A few weeks ago, I wrote about how the sport of hockey has helped my son and I to bond and has aided us in the healing process of his year-old diagnosis of Aplastic Anemia, a life-threatening condition in which the bone marrow malfunctions. I’d like to follow that article up by highlighting some recent events which culminated in my son getting a chance to experience his first National Hockey League game with a few surprises mixed in for good measure.
For many months now, my son’s blood counts have been stable due to some life-saving therapeutic interventions that he received about this time last year. Prior to stability, it was not safe for him to be around other people or in public places for the fear of him catching something that his body could not fight off. As we received the results from his March visit to the Children’s Hospital of Philadelphia, one thing was abundantly clear to me: I could finally begin to let him spread his wings again. The first order of business? A Flyers game in South Philadelphia.
The date was set; it would be April 7th against the Metropolitan Division rival New York Islanders. I picked this game for two reasons:
- I already had tickets
- Despite being a HUGE Flyers fan, my son has an underground admiration for John Tavares (can’t blame him on that one)
The day before the game, I spoke with my ticket representative and inquired as to whether or not it would be possible to obtain a certificate signifying that it was his first game. She knows what he has been through and how big of a step this game would be. What she did next blew me away.
“Can you make it here by 5:45 for a 7pm start?” she asked. A bit of an unusual request I thought, but then she hit me with the reasoning: “We’d like for you and your son to sit on the Flyers bench for the pregame skate.” In awe, I let a few moments go by before vibrantly declaring that we would absolutely be there and how appreciative I was that they would do this for my son. My wife and I agreed to keep this as a surprise and I would only inform him moments before we were to go down to the bench.
On game day, my son could barely hold in his excitement. He had been to one American Hockey League game a few years back before his illness but had never seen the Flyers play in person. He was dressed and ready to go HOURS before it was time to make the journey to the Wells Fargo Center.
As we made our way to the rink, I quizzed him on the Flyers and Islanders and he passed with flying colors as usual. He named the captains, goaltenders and various other players from each team. This kid was ready for the action! We arrived before the doors opened to make absolutely sure that we were there on time. I checked us in and proceeded to tell my son that we would be watching the team skate from the bench before the game. Wide-eyed, he acted like a kid in a candy store. The excitement oozed from every pore on his body. Already excited myself, I became overjoyed with the idea that his first experience would include being about two feet away from all of the players that he so religiously follows on a daily basis. We were taken into the bowels of the building, past the Flyers locker room and out onto the bench.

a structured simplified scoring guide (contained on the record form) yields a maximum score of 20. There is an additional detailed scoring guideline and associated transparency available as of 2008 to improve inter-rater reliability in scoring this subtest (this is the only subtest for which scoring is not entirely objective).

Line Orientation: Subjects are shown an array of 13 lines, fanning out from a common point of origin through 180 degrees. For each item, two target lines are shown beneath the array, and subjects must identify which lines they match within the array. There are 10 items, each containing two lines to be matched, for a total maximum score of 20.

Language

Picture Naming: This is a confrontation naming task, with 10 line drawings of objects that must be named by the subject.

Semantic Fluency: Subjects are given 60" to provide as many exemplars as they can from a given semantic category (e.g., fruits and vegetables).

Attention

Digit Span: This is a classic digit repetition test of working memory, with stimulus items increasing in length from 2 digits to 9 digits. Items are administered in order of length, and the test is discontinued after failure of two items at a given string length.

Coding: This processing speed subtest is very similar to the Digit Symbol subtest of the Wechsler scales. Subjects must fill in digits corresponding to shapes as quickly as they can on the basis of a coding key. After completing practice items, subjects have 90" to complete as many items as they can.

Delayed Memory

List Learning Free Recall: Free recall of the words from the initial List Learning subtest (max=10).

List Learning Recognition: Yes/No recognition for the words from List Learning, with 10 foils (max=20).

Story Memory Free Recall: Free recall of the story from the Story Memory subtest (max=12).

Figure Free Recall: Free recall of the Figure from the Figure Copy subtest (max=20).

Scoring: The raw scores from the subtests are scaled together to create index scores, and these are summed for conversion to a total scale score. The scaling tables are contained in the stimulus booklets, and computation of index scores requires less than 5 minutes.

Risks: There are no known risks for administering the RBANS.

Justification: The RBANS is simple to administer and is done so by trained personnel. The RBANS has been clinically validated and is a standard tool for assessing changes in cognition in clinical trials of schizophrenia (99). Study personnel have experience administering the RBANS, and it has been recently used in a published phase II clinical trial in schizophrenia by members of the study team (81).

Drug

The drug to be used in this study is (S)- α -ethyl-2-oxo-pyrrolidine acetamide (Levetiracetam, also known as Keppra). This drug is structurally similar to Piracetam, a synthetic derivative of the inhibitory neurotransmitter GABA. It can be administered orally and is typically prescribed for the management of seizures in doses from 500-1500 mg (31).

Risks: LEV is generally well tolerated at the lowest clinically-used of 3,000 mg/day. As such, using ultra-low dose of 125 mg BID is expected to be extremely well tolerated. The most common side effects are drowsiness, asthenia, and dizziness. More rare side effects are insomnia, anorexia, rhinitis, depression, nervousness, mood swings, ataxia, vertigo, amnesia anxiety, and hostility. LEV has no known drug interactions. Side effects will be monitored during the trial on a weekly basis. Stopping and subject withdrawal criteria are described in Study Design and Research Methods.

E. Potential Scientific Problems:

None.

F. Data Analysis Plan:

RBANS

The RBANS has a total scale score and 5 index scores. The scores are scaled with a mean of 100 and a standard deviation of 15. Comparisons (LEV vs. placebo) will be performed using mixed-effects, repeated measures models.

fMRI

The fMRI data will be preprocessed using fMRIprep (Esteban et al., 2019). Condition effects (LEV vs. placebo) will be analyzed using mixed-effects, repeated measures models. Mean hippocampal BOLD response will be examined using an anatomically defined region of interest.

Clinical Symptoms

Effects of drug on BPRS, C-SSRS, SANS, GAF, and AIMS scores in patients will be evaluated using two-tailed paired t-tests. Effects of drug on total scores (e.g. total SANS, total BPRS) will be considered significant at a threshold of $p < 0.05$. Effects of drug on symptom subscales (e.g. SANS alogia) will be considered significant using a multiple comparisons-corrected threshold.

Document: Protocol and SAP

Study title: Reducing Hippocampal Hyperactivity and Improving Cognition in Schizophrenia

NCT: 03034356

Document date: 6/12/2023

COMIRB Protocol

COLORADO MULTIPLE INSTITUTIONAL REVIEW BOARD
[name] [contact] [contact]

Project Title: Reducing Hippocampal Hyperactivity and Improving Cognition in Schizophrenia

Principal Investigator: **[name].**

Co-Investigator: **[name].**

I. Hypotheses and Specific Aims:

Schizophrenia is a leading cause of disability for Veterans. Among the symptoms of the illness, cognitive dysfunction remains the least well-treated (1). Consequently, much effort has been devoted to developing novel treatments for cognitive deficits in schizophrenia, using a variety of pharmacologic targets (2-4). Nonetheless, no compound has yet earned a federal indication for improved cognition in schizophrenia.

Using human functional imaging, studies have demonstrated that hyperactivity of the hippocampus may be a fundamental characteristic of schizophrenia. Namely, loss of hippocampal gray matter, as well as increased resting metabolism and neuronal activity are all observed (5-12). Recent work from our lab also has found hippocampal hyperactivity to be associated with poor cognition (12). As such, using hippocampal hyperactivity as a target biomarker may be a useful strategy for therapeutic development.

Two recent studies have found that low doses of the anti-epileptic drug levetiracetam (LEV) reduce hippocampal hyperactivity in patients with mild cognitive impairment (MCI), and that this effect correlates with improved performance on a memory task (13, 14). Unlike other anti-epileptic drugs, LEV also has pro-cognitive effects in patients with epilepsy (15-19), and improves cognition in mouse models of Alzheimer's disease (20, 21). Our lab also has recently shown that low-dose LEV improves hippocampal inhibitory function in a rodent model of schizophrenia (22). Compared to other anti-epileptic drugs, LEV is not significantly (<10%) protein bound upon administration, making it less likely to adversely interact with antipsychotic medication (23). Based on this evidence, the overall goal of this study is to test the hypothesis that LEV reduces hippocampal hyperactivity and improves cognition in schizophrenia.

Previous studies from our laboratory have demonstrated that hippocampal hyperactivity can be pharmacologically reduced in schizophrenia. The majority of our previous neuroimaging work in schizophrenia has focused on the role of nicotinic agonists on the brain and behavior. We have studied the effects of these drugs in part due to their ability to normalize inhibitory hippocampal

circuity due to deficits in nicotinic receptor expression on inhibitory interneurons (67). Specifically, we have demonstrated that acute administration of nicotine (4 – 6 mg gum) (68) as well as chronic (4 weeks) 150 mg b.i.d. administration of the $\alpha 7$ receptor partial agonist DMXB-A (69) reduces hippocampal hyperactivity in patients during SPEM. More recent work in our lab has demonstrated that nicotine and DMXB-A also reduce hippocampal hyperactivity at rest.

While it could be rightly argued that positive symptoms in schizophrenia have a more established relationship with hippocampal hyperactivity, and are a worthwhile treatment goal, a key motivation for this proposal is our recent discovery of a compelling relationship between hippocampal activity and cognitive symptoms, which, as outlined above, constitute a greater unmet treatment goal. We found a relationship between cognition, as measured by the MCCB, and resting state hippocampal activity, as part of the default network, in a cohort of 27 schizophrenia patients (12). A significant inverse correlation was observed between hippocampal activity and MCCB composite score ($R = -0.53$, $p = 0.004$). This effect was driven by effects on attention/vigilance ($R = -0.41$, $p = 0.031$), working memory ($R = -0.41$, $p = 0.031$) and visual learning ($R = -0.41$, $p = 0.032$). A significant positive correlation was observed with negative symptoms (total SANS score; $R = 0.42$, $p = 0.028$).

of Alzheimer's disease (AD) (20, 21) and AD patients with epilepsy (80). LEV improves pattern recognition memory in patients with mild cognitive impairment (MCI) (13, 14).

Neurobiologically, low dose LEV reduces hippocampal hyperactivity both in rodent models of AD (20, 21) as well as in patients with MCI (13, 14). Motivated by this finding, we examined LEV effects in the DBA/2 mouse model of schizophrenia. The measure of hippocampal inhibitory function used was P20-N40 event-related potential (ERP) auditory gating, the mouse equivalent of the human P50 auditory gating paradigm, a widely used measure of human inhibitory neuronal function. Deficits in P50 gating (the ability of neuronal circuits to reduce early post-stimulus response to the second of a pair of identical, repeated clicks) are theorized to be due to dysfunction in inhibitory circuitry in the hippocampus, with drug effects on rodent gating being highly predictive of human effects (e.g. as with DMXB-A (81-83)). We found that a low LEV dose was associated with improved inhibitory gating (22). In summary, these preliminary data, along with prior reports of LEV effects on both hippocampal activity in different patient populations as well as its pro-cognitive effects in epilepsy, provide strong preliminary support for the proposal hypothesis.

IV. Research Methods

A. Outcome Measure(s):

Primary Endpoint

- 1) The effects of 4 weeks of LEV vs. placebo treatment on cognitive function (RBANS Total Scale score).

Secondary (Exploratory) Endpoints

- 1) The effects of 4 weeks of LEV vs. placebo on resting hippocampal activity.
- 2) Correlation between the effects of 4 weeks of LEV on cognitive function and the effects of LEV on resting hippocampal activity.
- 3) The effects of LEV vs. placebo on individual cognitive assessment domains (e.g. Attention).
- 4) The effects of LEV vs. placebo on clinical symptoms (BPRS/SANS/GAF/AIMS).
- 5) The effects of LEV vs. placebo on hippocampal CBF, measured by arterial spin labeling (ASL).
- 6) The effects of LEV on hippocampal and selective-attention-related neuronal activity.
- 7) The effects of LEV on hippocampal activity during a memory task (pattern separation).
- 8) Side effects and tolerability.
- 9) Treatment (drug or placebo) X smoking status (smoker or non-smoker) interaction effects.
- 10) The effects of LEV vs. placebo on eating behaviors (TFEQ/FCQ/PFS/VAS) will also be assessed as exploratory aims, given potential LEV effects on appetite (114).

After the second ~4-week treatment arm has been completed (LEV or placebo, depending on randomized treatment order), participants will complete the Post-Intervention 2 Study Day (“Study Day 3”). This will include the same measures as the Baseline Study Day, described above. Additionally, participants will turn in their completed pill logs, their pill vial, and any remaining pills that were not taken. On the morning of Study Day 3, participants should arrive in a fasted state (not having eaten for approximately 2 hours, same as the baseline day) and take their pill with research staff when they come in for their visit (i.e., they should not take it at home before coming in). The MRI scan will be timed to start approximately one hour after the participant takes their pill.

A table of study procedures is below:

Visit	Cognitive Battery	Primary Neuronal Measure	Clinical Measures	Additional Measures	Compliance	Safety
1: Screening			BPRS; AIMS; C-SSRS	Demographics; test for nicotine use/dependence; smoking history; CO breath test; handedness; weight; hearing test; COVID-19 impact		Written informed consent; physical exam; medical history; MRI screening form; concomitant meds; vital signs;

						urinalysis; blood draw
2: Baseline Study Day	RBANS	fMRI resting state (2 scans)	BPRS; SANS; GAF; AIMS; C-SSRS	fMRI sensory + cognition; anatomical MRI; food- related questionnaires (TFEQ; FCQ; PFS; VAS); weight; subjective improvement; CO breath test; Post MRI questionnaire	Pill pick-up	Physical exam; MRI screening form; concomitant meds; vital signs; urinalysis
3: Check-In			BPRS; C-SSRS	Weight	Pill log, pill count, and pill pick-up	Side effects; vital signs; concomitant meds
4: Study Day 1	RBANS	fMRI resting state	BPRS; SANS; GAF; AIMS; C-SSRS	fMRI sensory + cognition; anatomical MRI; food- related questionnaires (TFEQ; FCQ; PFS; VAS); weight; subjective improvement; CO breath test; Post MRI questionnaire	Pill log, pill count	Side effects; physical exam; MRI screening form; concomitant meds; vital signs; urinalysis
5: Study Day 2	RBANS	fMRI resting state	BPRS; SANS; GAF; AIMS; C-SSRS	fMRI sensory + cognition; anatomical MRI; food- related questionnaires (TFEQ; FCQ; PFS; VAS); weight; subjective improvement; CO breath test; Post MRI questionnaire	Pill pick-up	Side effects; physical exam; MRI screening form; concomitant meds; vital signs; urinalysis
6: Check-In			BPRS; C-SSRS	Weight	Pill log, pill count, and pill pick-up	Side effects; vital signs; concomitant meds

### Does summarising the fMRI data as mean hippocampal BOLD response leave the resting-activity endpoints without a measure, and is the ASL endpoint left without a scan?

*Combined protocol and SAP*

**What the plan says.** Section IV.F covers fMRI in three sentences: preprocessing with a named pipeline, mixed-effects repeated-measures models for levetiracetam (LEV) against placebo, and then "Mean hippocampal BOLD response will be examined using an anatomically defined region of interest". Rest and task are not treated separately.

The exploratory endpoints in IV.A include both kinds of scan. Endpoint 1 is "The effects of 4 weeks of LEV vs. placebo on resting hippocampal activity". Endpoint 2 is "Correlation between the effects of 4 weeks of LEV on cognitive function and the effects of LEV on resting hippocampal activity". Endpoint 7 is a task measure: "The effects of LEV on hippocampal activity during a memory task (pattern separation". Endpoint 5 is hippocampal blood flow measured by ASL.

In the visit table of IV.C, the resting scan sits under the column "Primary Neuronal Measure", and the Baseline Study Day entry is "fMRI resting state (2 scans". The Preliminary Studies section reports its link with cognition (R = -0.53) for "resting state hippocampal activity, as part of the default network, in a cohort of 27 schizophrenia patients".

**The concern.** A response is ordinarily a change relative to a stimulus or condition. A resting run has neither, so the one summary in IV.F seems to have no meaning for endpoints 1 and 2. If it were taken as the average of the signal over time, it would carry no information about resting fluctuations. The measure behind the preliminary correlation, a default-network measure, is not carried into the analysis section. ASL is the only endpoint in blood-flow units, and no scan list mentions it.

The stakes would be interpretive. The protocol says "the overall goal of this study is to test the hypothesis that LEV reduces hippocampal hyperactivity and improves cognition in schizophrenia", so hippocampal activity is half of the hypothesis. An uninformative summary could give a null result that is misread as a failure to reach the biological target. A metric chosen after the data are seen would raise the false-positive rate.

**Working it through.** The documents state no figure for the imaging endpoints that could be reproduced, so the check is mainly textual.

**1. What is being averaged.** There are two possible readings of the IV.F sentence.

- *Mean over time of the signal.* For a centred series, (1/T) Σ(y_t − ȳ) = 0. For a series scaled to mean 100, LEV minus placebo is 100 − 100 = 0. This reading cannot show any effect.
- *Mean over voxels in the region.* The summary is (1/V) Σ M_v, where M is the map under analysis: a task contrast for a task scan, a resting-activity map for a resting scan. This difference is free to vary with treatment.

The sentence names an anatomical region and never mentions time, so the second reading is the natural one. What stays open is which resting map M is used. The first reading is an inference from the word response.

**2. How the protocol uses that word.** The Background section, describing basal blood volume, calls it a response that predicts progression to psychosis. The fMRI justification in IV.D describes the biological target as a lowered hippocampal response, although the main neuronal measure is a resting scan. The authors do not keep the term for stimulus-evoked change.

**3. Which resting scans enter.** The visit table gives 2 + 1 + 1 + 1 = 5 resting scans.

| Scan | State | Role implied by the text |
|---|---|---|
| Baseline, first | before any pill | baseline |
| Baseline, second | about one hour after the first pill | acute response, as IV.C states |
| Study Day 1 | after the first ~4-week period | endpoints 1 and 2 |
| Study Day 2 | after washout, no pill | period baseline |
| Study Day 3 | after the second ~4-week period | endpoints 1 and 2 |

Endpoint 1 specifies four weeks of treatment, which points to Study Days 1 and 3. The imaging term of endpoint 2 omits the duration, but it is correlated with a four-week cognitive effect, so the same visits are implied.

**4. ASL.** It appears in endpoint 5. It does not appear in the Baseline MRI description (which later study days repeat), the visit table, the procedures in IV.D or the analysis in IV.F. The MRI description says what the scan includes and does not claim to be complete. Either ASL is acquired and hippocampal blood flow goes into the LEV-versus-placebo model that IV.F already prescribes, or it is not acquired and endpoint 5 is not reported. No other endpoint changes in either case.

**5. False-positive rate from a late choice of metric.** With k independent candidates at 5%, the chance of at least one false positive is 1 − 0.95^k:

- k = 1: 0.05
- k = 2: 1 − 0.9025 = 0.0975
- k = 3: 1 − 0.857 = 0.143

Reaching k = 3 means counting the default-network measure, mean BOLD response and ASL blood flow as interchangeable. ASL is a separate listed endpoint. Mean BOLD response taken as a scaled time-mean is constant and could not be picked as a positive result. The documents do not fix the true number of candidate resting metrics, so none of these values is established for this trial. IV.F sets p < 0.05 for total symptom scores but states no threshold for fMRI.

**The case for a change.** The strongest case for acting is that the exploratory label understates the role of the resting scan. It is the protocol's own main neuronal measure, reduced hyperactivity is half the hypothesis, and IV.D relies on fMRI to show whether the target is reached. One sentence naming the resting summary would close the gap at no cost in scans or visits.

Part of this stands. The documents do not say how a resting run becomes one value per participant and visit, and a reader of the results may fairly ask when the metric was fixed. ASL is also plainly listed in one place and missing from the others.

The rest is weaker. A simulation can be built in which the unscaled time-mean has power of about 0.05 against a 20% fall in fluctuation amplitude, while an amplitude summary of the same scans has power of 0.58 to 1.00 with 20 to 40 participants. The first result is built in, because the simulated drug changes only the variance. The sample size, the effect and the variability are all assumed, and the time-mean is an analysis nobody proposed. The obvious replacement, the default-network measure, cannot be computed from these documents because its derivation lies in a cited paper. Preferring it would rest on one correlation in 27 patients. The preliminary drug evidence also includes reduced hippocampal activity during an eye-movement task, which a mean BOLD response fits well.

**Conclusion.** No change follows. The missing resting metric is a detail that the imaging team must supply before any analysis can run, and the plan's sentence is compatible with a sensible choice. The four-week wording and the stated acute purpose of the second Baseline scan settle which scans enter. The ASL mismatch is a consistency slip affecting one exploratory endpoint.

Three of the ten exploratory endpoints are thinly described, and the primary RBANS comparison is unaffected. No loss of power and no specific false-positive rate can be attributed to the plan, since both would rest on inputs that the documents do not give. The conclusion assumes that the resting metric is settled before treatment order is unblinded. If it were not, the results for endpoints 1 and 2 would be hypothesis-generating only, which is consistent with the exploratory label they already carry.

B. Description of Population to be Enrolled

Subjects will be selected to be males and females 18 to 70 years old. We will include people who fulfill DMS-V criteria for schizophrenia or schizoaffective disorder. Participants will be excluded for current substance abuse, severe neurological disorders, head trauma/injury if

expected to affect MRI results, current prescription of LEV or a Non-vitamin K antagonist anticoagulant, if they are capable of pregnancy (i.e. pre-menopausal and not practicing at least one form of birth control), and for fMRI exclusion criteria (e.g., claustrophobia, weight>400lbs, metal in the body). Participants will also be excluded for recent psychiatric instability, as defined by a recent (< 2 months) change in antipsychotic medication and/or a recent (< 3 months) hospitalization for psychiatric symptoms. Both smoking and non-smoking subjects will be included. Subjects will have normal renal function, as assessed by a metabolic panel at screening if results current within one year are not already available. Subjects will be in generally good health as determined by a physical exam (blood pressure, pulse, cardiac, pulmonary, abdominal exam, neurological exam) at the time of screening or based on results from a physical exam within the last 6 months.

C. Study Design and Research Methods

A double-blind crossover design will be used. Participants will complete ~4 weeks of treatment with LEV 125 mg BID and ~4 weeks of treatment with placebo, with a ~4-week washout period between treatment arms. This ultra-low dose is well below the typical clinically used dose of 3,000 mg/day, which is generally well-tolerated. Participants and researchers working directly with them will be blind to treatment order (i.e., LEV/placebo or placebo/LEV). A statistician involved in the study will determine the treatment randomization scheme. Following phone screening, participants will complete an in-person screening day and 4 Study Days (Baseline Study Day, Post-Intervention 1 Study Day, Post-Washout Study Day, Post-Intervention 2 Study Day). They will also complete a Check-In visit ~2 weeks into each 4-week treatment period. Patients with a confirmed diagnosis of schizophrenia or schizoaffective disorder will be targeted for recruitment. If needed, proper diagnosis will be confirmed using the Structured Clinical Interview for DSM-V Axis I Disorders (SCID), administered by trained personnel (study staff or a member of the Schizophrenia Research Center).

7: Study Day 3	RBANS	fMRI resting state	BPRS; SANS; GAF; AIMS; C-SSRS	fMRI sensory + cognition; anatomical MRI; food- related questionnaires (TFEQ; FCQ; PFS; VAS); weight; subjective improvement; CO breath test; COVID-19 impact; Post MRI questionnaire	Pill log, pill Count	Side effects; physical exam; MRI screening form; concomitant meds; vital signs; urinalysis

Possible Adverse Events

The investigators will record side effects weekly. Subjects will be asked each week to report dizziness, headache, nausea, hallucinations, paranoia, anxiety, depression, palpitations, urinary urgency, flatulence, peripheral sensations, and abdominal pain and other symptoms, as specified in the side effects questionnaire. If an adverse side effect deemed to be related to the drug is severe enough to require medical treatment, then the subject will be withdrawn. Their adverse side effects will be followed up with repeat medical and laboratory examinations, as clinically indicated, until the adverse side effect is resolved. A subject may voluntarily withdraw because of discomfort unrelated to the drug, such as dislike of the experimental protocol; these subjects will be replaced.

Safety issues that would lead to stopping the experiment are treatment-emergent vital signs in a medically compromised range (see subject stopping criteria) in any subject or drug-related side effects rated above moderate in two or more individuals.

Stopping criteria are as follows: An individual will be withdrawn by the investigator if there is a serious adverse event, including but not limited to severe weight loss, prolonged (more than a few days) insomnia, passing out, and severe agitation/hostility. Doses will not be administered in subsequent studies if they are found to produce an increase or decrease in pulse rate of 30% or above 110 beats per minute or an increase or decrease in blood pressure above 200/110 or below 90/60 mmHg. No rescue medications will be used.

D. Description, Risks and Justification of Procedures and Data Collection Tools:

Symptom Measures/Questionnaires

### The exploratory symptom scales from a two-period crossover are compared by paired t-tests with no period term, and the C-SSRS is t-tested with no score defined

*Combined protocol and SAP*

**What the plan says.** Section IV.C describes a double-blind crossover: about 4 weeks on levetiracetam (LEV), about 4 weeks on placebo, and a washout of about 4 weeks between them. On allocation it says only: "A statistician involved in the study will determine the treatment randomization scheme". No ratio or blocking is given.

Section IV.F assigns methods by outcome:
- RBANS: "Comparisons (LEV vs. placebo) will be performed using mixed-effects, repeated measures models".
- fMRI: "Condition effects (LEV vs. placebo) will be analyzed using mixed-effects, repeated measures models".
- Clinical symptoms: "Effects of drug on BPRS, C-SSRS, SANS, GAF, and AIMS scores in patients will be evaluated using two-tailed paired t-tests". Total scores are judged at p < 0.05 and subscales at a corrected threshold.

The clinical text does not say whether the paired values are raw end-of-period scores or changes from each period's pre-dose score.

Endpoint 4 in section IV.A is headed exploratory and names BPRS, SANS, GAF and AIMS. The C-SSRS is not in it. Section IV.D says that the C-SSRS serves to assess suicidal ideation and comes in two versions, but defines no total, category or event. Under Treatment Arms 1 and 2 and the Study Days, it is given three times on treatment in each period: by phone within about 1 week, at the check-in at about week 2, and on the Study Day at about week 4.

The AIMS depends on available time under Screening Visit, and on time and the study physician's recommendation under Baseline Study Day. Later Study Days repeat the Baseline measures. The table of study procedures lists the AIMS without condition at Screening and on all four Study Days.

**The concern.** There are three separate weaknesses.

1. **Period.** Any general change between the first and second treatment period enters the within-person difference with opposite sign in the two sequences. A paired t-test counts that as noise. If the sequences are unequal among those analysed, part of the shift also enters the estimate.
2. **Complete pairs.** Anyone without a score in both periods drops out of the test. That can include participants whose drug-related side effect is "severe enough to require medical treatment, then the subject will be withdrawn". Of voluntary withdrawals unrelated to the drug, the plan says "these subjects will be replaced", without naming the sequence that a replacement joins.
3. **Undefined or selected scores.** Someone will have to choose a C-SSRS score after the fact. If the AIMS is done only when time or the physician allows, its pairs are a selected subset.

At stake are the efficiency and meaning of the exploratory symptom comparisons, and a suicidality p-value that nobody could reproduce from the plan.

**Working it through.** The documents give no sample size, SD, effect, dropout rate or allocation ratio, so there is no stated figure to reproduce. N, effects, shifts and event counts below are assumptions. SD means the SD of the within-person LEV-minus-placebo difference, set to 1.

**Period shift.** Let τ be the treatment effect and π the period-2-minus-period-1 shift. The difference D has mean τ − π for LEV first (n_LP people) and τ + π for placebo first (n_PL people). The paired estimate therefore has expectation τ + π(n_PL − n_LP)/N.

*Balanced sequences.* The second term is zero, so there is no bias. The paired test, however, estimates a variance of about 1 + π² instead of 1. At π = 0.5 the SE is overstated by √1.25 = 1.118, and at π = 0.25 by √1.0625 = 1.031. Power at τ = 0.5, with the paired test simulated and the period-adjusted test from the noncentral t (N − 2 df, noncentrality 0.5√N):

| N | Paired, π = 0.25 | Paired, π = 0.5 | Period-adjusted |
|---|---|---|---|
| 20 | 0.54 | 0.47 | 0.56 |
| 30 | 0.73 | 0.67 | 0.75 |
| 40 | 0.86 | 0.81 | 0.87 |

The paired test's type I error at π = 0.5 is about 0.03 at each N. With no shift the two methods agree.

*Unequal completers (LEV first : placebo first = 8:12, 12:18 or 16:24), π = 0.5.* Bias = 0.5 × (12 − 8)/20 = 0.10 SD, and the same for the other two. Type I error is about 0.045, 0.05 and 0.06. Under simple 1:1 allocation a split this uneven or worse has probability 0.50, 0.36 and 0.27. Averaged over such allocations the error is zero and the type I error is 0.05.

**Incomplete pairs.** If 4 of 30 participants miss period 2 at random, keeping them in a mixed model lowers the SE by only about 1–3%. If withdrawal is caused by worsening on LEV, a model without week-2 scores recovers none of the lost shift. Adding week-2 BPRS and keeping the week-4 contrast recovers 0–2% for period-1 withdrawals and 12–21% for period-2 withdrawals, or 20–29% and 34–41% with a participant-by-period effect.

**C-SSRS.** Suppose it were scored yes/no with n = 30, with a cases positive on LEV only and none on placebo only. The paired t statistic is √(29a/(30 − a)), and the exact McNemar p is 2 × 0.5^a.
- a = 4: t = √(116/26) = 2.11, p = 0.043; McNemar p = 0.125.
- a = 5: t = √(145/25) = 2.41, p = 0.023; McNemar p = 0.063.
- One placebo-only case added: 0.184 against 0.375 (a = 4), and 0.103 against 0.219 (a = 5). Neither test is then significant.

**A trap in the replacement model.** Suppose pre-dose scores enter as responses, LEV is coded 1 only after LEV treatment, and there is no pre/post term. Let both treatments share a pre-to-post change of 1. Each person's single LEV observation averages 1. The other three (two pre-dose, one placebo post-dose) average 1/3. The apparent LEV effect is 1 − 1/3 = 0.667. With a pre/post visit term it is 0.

For those not familiar with the challenges of Aplastic Anemia, know that it is important for those affected to NOT sustain serious head injuries due to the risk of bleeding. With that said, a logical concern would be what would happen if he were hit by a stray puck. My concerns were quickly alleviated.
Before long, the players hit the ice and my son was in hockey heaven. Heck, even I felt like a 12-year-old watching some of my favorite players fly by. Surprisingly, most players used some form of acknowledgement even though they were in preparation for what would be an intense 60 minutes of hockey. Zac Rinaldo skated by and gave my son a face wash while Nicklas Grossmann stopped by to stretch and give him a fist bump. Former Flyer-turned-analyst Chris Therien was also on the bench and went out of his way to say hello and mention how fantastic it was that he was at his first Flyers game.
His favorite Flyer, Claude Giroux, was down by the net working on one-timers but a few others managed to skate by so he could get an up close view.
As warmups came to and end, we made our way back to the concourse level where the team had a goodie bag prepared for him with t-shirts, key chains, bracelets, posters and other cool gifts. We ascended to our seats in the mezzanine level just in time to hear Lauren Hart, the best anthem singer in the NHL, perform the Star-Spangled Banner.
As the game got under way, my little man watched intently as if he were a scout that was tasked with following the play of 10 guys all at once.
He would get to experience two very cool aspects of a live hockey game for the first time.
2. GAME-WINNING GOAL
Other than my wedding day and the birth of my two children, this was one of the greatest days of my life. Hockey has been, and continues to be, such a big part of our lives and my son and I have become inseparable because of it. It has gotten us through the toughest of times and continues to get us by when the road gets a little bumpy every once in a while. I owe my happiness to this sport and this team as the combination has brought so much joy to my four-year-old who at a point in time was not able to really enjoy anything. The Flyers are not just a first-class organization; they are a world-class organization.
These moments spent with my son, my best friend, my mini-me are why I truly am healed by hockey.
Have a heartwarming hockey story? Please share in the comments below and/or chat with me on twitter @healedbyhockey